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COUNTERPOINT: How do we handle the growing use of drones in Illinois?

Move quickly on clear rules; billion-dollar industry makes UAS integration a top priority

    Unmanned aircraft systems, more commonly called drones, are at an exciting and pivotal stage, transforming the way a number of industries operate and creating several new ones as well. Whether helping insurance companies efficiently survey damages due to natural disasters or helping farmers improve crop yields, the applications of UAS are virtually limitless and enable businesses and public agencies to operate more safely and cost effectively. As a result, UAS are expected to have a significant impact on the economy and society in Illinois and across the country.
p17 wynne    According to an economic study by the Association for Unmanned Vehicle Systems International (AUVSI), in the first decade following UAS integration into the national airspace, the industry is projected to create more than 1,500 jobs and provide more than $1.2 billion in economic impact in Illinois. Nationwide, those numbers jump to more than 100,000 jobs and $82 billion in economic impact in the first 10 years following integration.
    Despite the huge potential of UAS, the industry is being held back by the lack of a clear regulatory framework. On Sept. 30, 2015, the Federal Aviation Administration missed the congressionally mandated deadline for integrating UAS into the national airspace, and it has still yet to finalize rules for operating small UAS, which are primarily for operations using aircraft platforms weighing less than 55 pounds. If Illinois businesses are going to reap the full benefits of this growing industry, we need Washington to make UAS integration a top priority.
    Right now, the only way for businesses in the United States to fly is through a restrictive exemption process due to the existing ban on commercial UAS operations. Since the FAA announced it would grant exemptions for certain low-risk commercial UAS operations in May 2014, more than 2,000 businesses across the nation have received permission to fly commercially. It’s clear that once the FAA finalizes the small UAS rules a burgeoning UAS market will be unleashed.
    AUVSI recently examined the first 1,000 approvals under this exemption process. The report found that Illinois businesses received 35 exemptions, and that UAS are being used in many of the state’s top industries, including agriculture, insurance and real estate.
    For example, the State Farm Mutual Automobile Insurance Co. in Bloomington uses UAS to help evaluate insurance claims, allowing them to get resolutions for customers more quickly. Natalie Contracting, a Chicago-based company, supports the growth of UAS technology by providing turnkey solutions for businesses looking to integrate UAS into their current work flows. And Quad Productions, which is also based in Chicago, uses UAS technology to provide aerial footage and imaging for real estate, movie studios, nonprofit associations, and others.
    These companies demonstrate the potential opportunities UAS can bring to Illinois and highlight that the current system of case-by-case approvals isn’t a long-term solution. Illinois has the fourth-highest number of exemptions in the country, clearly indicating the pent-up demand for commercial UAS operations in the state.
    The lack of regulations isn’t just restricting the economic potential of the industry; it’s also causing some states and municipalities to fill the void with laws that they may not have the authority to enforce. According to the U.S. Code, “The United States Government has exclusive sovereignty of airspace of the United States.” In other words, only the FAA can regulate airspace; states and municipalities cannot.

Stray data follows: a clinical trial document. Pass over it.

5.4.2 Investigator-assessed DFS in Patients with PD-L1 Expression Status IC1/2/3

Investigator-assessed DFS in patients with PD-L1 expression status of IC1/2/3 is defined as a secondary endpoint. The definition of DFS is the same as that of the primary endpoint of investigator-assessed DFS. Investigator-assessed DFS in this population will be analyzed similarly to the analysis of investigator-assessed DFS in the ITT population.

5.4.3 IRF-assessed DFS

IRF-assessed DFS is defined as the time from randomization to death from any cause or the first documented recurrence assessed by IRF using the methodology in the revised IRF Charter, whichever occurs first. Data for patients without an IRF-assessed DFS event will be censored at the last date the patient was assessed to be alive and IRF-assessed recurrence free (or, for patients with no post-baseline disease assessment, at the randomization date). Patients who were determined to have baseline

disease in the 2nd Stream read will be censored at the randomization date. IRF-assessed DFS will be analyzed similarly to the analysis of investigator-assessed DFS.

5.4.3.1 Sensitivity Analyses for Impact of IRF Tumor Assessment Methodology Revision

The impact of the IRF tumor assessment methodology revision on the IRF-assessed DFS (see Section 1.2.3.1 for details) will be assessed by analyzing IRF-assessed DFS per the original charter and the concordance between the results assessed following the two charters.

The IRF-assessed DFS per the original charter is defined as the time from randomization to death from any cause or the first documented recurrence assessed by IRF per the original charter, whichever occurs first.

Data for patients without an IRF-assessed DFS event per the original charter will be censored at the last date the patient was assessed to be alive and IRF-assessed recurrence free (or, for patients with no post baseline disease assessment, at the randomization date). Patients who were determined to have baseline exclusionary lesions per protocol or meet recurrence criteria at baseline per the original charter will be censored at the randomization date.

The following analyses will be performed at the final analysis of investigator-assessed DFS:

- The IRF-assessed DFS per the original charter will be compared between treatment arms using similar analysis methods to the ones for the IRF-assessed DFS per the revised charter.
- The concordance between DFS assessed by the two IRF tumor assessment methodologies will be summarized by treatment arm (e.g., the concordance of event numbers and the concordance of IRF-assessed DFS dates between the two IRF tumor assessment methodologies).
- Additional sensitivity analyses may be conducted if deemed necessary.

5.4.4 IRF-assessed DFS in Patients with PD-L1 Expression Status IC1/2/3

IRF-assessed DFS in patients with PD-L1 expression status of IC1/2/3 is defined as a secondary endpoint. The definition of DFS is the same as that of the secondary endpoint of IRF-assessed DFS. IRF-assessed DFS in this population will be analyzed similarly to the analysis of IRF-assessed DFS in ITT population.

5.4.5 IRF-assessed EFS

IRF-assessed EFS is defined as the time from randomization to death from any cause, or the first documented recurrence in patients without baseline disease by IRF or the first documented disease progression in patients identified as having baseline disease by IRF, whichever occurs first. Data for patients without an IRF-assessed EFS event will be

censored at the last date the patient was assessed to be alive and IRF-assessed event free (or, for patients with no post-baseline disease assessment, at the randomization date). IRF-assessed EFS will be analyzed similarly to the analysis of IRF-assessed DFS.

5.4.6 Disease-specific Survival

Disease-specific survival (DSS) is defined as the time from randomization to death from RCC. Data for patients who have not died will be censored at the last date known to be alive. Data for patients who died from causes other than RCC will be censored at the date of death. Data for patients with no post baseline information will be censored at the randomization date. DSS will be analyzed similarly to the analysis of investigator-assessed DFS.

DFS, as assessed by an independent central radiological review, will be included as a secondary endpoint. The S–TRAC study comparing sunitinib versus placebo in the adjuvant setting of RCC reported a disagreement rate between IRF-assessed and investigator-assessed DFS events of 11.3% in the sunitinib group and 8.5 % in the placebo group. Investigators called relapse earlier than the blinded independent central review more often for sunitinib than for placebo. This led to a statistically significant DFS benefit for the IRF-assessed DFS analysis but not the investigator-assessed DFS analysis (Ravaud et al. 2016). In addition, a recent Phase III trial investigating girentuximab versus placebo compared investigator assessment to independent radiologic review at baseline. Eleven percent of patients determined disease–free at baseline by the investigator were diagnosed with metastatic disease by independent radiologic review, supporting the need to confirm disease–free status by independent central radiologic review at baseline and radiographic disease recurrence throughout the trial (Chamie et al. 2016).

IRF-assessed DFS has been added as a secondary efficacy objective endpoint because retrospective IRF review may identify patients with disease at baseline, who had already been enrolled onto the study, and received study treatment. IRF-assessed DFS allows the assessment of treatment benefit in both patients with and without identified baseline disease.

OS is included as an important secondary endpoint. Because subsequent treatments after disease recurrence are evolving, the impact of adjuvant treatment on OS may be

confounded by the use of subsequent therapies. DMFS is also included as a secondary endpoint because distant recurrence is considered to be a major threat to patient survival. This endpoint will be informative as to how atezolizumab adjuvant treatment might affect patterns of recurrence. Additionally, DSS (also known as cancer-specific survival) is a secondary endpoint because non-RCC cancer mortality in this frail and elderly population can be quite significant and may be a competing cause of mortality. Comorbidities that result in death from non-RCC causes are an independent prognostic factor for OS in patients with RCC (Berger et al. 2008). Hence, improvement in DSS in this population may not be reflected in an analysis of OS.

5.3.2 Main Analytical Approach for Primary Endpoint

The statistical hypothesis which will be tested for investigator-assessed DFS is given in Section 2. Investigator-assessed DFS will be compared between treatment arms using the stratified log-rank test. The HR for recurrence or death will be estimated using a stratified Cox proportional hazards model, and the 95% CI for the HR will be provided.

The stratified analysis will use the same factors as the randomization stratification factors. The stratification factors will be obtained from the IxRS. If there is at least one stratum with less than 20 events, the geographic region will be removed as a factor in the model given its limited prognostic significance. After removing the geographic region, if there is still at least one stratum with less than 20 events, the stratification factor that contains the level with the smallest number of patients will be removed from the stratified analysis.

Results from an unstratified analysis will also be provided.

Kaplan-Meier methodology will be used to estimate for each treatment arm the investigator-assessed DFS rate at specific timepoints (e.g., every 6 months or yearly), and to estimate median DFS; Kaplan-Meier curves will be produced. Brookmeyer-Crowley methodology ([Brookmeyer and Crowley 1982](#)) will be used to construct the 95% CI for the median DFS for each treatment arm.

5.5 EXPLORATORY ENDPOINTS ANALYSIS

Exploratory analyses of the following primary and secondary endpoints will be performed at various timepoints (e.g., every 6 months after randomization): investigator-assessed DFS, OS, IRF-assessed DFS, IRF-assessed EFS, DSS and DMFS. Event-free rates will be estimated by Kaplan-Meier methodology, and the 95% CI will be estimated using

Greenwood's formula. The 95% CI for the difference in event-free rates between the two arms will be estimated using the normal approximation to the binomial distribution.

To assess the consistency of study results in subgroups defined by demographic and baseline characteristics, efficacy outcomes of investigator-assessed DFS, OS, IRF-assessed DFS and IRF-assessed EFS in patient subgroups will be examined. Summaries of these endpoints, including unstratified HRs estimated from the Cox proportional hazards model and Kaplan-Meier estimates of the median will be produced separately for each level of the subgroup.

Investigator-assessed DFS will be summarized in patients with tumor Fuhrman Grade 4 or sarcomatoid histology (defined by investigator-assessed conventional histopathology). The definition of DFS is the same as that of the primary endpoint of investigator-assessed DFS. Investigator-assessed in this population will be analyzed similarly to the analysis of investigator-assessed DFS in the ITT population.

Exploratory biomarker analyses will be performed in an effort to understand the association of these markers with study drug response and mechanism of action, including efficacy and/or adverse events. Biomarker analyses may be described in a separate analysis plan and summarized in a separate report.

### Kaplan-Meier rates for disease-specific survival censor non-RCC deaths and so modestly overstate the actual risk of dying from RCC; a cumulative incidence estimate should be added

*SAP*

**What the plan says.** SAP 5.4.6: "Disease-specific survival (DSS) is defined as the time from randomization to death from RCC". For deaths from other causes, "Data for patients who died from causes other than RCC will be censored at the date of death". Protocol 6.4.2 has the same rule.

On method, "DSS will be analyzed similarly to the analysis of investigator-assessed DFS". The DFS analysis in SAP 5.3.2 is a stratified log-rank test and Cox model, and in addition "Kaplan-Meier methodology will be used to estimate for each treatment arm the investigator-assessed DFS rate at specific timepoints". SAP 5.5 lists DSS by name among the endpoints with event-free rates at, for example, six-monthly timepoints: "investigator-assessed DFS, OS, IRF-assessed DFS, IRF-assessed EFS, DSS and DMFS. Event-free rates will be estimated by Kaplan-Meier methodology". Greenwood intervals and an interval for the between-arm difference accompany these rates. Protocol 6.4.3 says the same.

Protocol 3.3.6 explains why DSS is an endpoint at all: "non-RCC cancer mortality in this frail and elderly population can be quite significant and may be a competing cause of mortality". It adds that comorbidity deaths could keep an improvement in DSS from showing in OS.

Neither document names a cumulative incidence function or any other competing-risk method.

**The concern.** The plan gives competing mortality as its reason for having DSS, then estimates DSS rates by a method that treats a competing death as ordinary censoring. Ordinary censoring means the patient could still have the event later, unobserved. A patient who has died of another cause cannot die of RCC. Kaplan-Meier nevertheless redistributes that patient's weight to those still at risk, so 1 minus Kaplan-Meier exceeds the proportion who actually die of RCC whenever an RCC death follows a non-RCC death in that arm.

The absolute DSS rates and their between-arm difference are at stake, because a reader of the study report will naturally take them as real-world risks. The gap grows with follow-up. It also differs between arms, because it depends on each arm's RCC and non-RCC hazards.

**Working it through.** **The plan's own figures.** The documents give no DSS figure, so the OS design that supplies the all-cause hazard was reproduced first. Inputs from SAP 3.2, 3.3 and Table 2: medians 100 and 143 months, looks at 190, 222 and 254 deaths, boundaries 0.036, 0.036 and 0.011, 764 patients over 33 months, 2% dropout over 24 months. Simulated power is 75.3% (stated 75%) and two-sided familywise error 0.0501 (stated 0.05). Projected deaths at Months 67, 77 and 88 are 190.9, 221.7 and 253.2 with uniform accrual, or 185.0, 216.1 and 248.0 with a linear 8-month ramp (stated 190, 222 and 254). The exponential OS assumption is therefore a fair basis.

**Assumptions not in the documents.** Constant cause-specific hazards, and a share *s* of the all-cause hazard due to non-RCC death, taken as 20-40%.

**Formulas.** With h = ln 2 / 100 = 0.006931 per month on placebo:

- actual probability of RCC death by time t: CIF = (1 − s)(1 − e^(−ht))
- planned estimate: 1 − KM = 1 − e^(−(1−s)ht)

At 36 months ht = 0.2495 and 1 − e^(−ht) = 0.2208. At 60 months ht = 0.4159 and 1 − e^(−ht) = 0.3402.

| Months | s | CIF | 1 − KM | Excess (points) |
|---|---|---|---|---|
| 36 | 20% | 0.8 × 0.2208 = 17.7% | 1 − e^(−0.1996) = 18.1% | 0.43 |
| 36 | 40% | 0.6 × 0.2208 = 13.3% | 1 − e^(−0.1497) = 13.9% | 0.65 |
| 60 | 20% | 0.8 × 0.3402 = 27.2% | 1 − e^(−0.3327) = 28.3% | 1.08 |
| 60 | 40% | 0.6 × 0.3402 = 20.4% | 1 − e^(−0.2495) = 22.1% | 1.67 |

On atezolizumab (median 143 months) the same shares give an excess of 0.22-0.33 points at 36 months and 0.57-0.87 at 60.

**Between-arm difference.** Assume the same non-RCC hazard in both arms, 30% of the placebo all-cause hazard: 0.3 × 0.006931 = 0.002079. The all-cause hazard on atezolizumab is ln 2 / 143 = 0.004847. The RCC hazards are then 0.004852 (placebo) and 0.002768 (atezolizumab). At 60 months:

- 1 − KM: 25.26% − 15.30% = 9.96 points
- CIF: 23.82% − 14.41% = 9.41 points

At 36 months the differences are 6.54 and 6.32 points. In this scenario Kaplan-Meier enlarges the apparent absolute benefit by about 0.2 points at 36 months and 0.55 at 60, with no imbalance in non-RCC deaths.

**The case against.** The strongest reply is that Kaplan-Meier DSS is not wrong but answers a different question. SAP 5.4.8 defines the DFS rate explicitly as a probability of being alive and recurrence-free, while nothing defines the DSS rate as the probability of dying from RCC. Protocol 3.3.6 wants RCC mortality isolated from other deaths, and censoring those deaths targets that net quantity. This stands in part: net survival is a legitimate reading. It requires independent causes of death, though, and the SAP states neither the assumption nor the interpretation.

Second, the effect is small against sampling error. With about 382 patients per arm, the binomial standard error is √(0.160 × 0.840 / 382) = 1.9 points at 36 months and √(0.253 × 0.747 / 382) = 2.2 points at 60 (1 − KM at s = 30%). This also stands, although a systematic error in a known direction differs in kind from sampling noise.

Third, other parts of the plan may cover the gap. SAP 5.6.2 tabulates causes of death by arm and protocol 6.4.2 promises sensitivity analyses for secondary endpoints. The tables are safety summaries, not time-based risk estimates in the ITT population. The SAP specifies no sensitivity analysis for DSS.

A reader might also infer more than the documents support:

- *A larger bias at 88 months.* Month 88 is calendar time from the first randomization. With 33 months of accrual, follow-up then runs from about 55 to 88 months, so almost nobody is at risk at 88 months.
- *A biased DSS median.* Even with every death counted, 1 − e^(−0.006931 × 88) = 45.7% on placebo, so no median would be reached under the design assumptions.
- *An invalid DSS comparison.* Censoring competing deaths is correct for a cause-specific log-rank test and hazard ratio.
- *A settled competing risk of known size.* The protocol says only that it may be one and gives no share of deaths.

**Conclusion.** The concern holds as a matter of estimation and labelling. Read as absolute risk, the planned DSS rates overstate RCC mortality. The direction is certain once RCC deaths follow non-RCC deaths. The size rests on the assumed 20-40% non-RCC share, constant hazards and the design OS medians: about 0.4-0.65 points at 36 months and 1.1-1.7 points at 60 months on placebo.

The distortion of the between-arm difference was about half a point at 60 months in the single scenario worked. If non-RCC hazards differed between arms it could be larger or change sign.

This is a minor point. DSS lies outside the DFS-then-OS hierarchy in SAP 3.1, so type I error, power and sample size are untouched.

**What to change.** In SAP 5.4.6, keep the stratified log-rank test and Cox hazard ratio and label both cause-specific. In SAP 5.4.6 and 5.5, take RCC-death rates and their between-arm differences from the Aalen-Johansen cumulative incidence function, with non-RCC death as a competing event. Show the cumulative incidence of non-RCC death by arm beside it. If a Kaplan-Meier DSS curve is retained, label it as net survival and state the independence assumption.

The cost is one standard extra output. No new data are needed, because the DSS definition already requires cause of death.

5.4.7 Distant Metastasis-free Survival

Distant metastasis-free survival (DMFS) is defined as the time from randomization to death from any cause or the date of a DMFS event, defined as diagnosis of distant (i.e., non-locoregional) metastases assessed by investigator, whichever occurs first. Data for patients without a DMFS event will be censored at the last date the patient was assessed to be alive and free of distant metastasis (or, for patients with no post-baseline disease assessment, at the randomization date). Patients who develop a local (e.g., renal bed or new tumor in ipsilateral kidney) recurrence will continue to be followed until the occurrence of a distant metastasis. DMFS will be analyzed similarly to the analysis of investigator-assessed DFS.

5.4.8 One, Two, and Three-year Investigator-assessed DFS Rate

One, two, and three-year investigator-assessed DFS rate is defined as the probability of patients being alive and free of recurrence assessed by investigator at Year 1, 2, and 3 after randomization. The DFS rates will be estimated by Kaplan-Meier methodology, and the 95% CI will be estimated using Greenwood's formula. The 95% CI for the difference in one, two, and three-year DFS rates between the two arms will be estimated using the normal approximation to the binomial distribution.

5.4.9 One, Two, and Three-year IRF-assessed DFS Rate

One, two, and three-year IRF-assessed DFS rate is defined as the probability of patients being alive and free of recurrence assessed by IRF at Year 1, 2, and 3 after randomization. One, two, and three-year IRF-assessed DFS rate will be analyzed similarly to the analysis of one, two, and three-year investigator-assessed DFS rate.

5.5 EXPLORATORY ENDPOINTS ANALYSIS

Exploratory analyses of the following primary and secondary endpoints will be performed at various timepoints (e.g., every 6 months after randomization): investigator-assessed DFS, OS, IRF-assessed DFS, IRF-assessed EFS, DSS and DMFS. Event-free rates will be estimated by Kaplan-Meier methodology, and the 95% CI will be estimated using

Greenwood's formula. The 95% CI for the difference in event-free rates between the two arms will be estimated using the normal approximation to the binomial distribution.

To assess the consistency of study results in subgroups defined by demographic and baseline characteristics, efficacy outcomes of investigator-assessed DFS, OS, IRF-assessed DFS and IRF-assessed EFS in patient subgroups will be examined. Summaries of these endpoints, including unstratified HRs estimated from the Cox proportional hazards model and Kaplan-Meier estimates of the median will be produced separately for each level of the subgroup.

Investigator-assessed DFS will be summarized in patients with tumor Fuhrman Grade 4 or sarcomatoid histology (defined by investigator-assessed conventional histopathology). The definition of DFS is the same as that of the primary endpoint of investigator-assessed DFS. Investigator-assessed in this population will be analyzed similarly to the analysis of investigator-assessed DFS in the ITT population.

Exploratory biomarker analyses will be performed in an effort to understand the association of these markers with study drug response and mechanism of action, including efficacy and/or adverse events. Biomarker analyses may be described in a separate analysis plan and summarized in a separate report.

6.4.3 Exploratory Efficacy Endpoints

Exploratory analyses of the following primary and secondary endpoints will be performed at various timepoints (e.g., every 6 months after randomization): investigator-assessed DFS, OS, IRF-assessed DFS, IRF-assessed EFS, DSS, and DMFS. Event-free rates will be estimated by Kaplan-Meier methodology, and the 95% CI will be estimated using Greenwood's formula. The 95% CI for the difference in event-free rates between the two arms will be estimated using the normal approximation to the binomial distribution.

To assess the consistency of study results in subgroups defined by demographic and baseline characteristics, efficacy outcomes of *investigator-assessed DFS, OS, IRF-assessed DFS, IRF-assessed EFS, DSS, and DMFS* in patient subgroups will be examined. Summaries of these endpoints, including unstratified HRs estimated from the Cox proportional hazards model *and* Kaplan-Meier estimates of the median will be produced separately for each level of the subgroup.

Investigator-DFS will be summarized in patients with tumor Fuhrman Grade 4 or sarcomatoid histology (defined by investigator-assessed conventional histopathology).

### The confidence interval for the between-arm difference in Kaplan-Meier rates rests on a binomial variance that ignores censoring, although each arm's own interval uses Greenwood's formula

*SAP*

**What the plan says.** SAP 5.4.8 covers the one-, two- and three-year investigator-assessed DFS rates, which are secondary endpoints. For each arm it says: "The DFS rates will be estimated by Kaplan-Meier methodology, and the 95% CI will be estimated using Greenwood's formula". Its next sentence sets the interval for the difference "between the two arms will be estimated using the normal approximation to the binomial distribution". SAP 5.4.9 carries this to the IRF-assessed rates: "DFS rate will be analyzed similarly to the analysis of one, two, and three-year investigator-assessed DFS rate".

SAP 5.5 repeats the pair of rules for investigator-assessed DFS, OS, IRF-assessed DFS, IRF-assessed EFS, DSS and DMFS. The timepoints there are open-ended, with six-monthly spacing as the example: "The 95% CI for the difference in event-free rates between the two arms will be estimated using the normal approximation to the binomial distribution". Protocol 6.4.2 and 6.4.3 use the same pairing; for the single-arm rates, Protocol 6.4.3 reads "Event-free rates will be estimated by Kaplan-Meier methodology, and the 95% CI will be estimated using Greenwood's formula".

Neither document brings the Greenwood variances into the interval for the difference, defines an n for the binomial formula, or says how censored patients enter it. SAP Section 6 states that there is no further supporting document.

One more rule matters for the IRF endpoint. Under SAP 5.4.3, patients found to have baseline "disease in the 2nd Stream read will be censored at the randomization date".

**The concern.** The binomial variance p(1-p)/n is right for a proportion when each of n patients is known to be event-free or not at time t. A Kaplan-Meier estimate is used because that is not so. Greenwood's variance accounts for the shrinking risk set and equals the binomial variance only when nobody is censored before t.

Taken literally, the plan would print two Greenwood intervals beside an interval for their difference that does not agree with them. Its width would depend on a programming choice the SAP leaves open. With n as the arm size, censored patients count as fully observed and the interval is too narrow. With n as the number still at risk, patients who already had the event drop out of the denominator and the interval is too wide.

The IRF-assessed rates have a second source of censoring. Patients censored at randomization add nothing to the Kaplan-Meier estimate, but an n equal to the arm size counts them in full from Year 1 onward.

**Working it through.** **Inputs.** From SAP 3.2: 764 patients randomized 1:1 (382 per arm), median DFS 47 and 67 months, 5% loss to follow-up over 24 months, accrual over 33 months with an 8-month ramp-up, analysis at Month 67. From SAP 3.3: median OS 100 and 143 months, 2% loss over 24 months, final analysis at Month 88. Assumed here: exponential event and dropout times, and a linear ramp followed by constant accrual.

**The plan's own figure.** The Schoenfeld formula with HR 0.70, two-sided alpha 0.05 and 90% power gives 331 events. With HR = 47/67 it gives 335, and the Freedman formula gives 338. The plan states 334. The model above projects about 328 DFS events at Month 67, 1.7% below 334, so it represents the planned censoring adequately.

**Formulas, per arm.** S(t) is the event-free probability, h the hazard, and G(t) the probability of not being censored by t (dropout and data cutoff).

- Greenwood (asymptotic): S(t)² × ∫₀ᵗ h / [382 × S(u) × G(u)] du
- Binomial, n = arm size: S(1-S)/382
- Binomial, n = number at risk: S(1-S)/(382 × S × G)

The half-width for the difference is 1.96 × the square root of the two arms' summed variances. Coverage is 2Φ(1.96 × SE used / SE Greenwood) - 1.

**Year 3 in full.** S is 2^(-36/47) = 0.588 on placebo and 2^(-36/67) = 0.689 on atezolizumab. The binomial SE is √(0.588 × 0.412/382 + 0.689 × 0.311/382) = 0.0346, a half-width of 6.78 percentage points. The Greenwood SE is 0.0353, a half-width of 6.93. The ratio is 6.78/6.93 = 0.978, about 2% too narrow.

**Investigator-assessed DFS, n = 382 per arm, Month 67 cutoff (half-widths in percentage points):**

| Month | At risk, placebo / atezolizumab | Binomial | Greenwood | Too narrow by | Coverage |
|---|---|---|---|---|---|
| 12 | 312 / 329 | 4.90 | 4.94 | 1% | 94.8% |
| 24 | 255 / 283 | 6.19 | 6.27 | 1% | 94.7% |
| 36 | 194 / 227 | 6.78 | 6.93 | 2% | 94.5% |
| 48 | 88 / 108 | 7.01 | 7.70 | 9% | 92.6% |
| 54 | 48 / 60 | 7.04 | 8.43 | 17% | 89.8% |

These inconsistencies with federal law also have the potential to stifle innovation and create a complicated patchwork of state laws and local ordinances for an industry in which there’s confusion about where UAS can and cannot fly. For the continued safety of the airspace, the FAA needs to use all available means to finalize the small UAS rules to bring greater clarity to, and awareness of, the policies governing UAS, not allow more confusion to take hold.
    Once this happens, there will be an established framework for UAS operations that will do away with the case-by-case system of approvals, reducing the barriers to commercial UAS operations. After the FAA completes the small UAS rules, it should immediately move ahead with the next regulatory steps that are necessary for integrating all UAS into the national airspace.
    Another aspect to finalizing rules for UAS is adding more trained operators, which will help promote a culture of safety that has been of paramount importance to the aviation community since its beginning more than 100 years ago.
    That’s why AUVSI, in partnership with the Academy of Model Aeronautics and the FAA, created ‘Know Before You Fly.’ This education campaign seeks to promote safe and responsible UAS flying for commercial, recreational and civil purposes by getting vital safety guidelines directly into the hands of operators. Launched in 2014, a number of organizations from both the manned and unmanned aviation community have joined the campaign to help spread the word, including Champaign-based companies Hobbico and Horizon Hobby.
    With the next innovative use of UAS potentially just around the corner and a growing industry waiting to take off, we need to do all we can to support development of UAS technology by providing clear rules for those who want to use UAS. But the longer we take, the more our nation and Illinois risk losing their innovation edge, along with thousands of jobs and billions of dollars of economic impact. 
    Wynne is president and CEO of the Association for Unmanned Vehicle Systems International.

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